3. The Scientific Method is not just for Labs
From our earliest school days, the significance of the scientific method has been ingrained in us. However, it wasn’t until we had the privilege of hearing from guest speaker David Schwarzbach, Yelp’s CEO, that we truly understood its vital role in product development and entrepreneurship. David enlightened us on the constant idea generation, hypothesis formation, testing, and experimentation that he and his team engage in to determine statistically significant concepts worth implementing. We had a taste of this process ourselves during a project in our I&E class, where we tackled the challenge of redesigning the lunch-making process for a mother and daughter struggling with communication. With only post-it notes and a big pad of paper, our class came up with both simple and extraordinary ideas to help solve the issue at hand. Through ideation, quick prototyping, and evaluation from the father of the family, we witnessed the power of the scientific method in driving innovative solutions. For this challenge, solutions included websites, whiteboards, lunch boxes, schedules, and more. It doesn’t matter if you are a student or an entrepreneur; embracing the scientific method allows us to tackle complex problems and unleash creativity to discover solutions.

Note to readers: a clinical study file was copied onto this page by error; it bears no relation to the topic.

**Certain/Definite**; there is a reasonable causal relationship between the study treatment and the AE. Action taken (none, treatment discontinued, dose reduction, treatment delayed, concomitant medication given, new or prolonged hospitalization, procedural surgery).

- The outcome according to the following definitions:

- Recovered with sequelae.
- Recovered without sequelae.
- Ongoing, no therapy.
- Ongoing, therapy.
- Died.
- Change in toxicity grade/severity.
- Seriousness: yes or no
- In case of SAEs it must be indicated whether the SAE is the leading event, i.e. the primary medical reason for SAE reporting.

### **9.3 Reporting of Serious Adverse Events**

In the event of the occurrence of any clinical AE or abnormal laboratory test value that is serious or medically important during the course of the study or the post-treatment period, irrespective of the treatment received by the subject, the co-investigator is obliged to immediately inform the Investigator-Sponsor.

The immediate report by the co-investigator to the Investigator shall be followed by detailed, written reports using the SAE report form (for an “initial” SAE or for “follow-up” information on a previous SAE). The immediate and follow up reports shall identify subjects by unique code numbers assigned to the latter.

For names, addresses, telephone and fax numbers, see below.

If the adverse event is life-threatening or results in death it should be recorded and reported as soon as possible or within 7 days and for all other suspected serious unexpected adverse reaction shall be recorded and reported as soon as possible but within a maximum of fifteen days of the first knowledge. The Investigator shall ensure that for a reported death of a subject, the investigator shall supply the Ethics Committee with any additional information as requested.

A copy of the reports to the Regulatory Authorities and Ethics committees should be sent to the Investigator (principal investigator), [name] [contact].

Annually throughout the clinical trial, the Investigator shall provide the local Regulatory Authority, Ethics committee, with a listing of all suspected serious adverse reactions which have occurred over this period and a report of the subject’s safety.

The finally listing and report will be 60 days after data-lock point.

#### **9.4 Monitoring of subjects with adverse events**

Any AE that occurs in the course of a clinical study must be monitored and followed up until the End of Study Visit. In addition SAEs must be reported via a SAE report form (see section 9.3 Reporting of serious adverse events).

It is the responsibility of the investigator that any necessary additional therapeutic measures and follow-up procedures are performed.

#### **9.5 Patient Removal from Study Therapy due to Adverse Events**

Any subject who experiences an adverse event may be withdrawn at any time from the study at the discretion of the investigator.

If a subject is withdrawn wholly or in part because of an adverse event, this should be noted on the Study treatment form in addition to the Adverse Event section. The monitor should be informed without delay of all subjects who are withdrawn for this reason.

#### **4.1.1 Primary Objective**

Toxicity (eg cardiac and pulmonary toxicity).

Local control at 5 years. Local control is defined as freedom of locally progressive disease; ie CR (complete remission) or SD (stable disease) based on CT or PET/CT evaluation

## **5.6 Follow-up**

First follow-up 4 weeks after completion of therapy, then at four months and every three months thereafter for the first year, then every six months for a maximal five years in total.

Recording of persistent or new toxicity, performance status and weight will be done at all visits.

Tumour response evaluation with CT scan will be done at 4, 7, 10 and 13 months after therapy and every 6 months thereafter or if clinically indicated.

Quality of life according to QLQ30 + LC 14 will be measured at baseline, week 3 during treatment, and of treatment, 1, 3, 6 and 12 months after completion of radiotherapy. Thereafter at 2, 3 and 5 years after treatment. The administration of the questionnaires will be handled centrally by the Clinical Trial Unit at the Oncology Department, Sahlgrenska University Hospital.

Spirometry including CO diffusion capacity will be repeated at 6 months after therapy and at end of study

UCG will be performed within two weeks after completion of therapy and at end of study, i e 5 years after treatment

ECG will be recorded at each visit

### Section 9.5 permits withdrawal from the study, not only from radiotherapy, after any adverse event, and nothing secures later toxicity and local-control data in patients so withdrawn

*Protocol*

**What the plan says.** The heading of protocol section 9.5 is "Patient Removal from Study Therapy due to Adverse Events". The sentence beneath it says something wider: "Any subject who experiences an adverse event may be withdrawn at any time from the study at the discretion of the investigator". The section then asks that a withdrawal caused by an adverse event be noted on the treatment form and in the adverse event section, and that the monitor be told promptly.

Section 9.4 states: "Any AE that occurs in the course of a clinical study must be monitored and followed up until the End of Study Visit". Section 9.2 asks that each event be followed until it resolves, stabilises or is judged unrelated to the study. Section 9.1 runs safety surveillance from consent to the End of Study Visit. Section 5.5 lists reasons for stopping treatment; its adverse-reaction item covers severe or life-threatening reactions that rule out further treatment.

4. Make Tipos… Intentionally
Although it may seem like a mistake at first glance, companies like Stytch, Lyft, and MiResource intentionally incorporate misspellings in their names. This strategic choice serves a dual purpose: differentiation and discoverability. By tweaking just one letter in familiar words, these companies create their own distinctive identity and streamline online search results. Reed McGinley-Stempel, the founder of Stytch, emphasized the significance of this seemingly simple alteration. Rather than getting lost looking search results related to the literal definition of “Stitch,” such as clothing or Lilo & Stitch, users can effortlessly access information on user authentication and security assistance by searching for “Stytch.” This innovative mindset extends beyond company names—our own teacher, Kathie, embraces a creatively spelled name to amplify her individuality. The spirit of creativity even is seen in Stytch’s conference rooms, with funny names like “Open Sesame” and playful nods to common password references like “ABC123.” When it comes to leaving a lasting impression and being found easily, a touch of creativity and spelling can go a long way.